Even before joining the ALS in 2015, Clency was impressed by the scientific mission of the facility. Although his work takes him all over the ALS, he is interested in one particular type of research—find out what has captured his attention.
How long have you been at the Lab?
I joined the Lab community in April 2004 and was in Facilities until August 2013 when they had a reduction in force. I enjoyed working here and felt like I hadn’t accomplished my mission yet, so I joined the ALS in December 2015.
What is your mission?
To make a contribution to science. When I was in the Facilities Division, I came through the ALS on the way to the cafeteria. I looked around at some of the things that were happening, and I was intrigued and wanted to contribute to that. In 2015, an opportunity to come back to the Lab presented itself, and I landed in the very place I wanted to be—the Advanced Light Source!
Is there a particular part of the science that inspires you?
I was making my rounds one day, and Marc Allaire saw me looking at some of the posters in Sector 5. He said, “Are you curious about what we’re doing?” I said yes, and he explained it to me like a third grader. He explained it really well, so I kind of gravitated to that and have asked many questions as time has gone by. Since I have so much contact with the Berkeley Center for Structural Biology (I’ve delivered over 2000 dewars to Sectors 5 and 8), I’m learning a little about protein crystallography each day, and it’s really intriguing. I decided that, for the remainder of my time here, I will try and learn as much as possible about protein crystallography.
About a year ago, I brought in a dewar to Sector 8, and a lot of people were looking at that dewar because it belonged to Jennifer Doudna. They said, “She’s going to be a Nobel Prize winner one day.” And it turns out she actually won the Nobel Prize!
What is a typical day for you?
I come in and check my email because the bulk of what I do is customer related. I find out who’s looking for me so I address things in the proper order and base my day on that. The basic things that I do include picking up and delivering dewars, delivering packages, or searching for lost or mis-delivered packages. For the most part, it’s customer service. When I’m walking around, it never fails—I’ll leave with two things I’m going to accomplish and come back with eight assignments. It’s like the fire department. I’m super busy with all sorts of things in shipping, receiving, and stockroom matters, and sometimes I’m just working on the gear and washing the firetruck. The days go really quickly, and I always feel fulfilled everyday when I leave, because I think I’ve given good customer service to good people.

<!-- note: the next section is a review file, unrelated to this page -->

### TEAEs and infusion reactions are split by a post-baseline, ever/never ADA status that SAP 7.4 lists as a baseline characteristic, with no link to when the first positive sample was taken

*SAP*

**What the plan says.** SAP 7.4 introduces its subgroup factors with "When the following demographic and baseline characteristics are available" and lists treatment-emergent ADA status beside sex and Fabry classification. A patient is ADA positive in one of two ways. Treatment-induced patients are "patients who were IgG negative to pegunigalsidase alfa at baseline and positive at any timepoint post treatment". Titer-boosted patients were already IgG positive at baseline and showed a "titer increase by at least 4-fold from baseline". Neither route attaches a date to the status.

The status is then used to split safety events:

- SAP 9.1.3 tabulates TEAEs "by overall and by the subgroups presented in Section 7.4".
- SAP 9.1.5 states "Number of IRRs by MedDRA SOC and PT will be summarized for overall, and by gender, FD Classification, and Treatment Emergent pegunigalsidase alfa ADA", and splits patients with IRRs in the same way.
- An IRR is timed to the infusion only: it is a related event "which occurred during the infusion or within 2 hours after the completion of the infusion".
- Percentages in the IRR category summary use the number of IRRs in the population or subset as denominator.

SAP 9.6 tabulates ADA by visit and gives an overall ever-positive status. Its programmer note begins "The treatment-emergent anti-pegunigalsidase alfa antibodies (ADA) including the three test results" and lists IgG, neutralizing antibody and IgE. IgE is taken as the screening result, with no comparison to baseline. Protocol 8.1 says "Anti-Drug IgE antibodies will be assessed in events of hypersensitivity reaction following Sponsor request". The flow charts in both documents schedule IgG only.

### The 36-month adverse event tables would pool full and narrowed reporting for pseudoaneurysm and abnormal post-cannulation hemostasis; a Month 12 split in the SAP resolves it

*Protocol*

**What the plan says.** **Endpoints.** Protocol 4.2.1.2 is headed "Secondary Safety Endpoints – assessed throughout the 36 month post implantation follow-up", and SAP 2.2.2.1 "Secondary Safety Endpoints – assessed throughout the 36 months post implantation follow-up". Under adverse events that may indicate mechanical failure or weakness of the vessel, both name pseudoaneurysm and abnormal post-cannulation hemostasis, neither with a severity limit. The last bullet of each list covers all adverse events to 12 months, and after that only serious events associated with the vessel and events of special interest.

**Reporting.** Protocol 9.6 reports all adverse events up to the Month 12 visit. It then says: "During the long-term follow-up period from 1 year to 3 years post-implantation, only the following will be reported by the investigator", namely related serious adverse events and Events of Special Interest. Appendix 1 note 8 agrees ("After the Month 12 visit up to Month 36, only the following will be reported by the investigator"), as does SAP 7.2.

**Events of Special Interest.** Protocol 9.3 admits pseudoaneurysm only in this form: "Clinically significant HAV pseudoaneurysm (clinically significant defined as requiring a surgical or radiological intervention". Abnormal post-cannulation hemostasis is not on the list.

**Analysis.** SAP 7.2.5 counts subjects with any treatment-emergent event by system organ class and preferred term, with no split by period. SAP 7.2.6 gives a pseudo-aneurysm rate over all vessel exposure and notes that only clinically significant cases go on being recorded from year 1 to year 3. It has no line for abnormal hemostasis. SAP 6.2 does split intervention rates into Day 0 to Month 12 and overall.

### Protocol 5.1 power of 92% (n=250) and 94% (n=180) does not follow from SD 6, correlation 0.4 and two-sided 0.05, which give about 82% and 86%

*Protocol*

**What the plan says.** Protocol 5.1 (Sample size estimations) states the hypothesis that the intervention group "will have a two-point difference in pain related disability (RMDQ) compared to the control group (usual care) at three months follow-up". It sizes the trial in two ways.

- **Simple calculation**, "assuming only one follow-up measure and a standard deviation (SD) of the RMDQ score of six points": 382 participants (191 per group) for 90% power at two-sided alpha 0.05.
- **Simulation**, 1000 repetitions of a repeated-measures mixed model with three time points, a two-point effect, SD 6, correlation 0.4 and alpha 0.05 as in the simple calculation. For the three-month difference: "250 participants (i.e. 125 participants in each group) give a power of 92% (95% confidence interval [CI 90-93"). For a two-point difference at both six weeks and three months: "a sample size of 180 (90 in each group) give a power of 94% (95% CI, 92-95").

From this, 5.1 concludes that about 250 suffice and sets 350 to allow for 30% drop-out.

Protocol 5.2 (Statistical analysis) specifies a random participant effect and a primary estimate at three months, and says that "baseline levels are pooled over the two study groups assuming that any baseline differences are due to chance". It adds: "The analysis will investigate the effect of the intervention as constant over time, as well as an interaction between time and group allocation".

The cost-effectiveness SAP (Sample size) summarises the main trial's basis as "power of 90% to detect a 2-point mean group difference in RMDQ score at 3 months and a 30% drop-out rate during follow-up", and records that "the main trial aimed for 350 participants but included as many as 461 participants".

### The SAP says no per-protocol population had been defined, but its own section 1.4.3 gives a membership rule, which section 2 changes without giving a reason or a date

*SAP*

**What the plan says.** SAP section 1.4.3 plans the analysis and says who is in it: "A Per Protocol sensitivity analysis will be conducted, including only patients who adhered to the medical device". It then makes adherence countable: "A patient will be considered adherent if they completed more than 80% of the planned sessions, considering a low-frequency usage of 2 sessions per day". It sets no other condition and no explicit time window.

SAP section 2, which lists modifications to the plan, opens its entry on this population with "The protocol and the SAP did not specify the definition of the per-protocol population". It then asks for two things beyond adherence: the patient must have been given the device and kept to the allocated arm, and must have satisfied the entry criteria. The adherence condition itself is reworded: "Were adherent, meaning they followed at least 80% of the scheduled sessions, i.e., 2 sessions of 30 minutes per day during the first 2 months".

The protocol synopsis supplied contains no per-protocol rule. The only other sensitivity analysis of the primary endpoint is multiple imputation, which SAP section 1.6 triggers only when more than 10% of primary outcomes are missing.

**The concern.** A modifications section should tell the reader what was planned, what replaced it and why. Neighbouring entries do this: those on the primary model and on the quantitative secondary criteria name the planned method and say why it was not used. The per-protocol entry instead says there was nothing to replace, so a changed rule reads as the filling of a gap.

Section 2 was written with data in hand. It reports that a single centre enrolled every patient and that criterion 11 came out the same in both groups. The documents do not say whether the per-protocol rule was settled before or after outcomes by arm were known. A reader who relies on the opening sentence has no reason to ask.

How has the job changed during the pandemic?
On a serious note, the job changed a lot for me when we lost my coworker Derrick Crofoot. We worked really closely together, and I was looking forward to drawing from his extensive knowledge and experience at the ALS. It just really set me back. I was off for about three months at the beginning of COVID. I came back in July 2020 and it was just me. I worked alone from July until March 1, 2021, and that included the demolition of Building 7 and moving to Building 53. Along with my regular duties, trying to set up the stockroom at a brand new location was challenging. It was also rewarding, because I got a chance to look at the bones of what makes this piece of the ALS work, how it functions, and then an opportunity to add my two cents to see if I could make it better for folks.
Would you like to speak on the Inclusion, Diversity, Equity, and Accountability (IDEA) efforts at the Lab?
I am 100% behind that. I grew up in Vallejo in the 60s, and my neighborhood had African Americans, Caucasians, Spanish, Portuguese, Mexicans, Chinese, Hawaiians, and Filipinos. To this day, there’s a group of ten of us that are still friends, and we’ve known each other since kindergarten. The way I look at IDEA is, I respect your culture, I respect you as an individual–for me, that’s all there is to it. The Lab makes a serious effort to make sure everybody is included, and I appreciate that. I feel like I can fit right into that.
What do you like to do in your free time?
I love music. Once upon a time, I was a drummer and a bass player. Now, everything is software. I still dabble with the bass guitar and keyboards, but my preference is Magix Music Maker software. My plan for 2020 was to release some of my music, but COVID kicked in and kind of changed that. But in my free time, I’m at my laptop making music. I’ve been trying to get into fishing. My daughter bought me a bunch of gear last year, but I must confess the tags are still on and the license is expired! I have three wonderful grandchildren in Provo, Utah, and Windermere, Florida. As soon as COVID restrictions ease up, I’m on a plane!
Listen to one of Clency’s songs: